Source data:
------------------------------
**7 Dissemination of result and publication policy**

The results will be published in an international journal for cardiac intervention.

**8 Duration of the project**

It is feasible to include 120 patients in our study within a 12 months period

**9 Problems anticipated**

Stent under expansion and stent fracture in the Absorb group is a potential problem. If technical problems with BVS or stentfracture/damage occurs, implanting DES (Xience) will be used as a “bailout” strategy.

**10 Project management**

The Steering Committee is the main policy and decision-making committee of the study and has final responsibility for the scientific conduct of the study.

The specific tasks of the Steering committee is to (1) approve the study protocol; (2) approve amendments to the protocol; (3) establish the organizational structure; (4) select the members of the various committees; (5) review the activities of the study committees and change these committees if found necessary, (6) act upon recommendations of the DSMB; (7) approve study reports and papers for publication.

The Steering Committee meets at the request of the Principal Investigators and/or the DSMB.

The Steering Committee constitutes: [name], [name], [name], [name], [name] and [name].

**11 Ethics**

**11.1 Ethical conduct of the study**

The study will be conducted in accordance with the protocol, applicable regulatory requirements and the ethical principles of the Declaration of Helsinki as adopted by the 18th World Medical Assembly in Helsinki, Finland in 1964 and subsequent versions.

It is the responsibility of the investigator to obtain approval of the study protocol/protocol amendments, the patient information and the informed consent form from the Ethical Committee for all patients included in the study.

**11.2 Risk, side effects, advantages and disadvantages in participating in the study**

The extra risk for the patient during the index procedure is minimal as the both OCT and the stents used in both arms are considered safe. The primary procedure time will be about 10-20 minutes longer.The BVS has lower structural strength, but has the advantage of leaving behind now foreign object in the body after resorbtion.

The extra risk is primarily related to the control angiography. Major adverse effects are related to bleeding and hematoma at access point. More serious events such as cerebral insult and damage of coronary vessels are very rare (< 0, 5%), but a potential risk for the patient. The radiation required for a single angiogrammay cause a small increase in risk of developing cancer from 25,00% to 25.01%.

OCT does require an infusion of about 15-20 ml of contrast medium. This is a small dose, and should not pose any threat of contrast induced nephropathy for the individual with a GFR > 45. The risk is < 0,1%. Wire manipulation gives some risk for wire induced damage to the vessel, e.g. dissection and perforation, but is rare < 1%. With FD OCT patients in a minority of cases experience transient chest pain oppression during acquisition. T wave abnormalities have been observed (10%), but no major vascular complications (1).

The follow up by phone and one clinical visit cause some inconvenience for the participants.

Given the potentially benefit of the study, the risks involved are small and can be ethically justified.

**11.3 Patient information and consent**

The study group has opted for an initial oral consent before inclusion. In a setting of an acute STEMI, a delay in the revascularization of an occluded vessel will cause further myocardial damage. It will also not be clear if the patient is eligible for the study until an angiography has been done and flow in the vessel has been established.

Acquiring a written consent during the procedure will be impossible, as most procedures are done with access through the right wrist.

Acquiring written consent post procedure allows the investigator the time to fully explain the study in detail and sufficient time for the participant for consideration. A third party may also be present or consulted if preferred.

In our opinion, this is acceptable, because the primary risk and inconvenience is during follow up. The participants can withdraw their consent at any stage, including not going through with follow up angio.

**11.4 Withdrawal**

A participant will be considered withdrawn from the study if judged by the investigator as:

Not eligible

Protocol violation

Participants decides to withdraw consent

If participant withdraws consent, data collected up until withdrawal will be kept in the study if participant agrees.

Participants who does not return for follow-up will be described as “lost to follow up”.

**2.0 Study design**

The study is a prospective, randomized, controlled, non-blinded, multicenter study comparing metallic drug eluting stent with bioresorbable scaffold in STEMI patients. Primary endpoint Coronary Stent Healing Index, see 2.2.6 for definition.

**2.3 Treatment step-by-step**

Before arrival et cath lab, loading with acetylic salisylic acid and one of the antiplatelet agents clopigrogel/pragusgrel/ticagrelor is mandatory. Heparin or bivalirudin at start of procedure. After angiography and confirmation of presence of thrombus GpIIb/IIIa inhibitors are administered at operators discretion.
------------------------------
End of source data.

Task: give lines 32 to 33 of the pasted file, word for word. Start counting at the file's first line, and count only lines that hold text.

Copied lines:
If participant withdraws consent, data collected up until withdrawal will be kept in the study if participant agrees.

Participants who does not return for follow-up will be described as “lost to follow up”.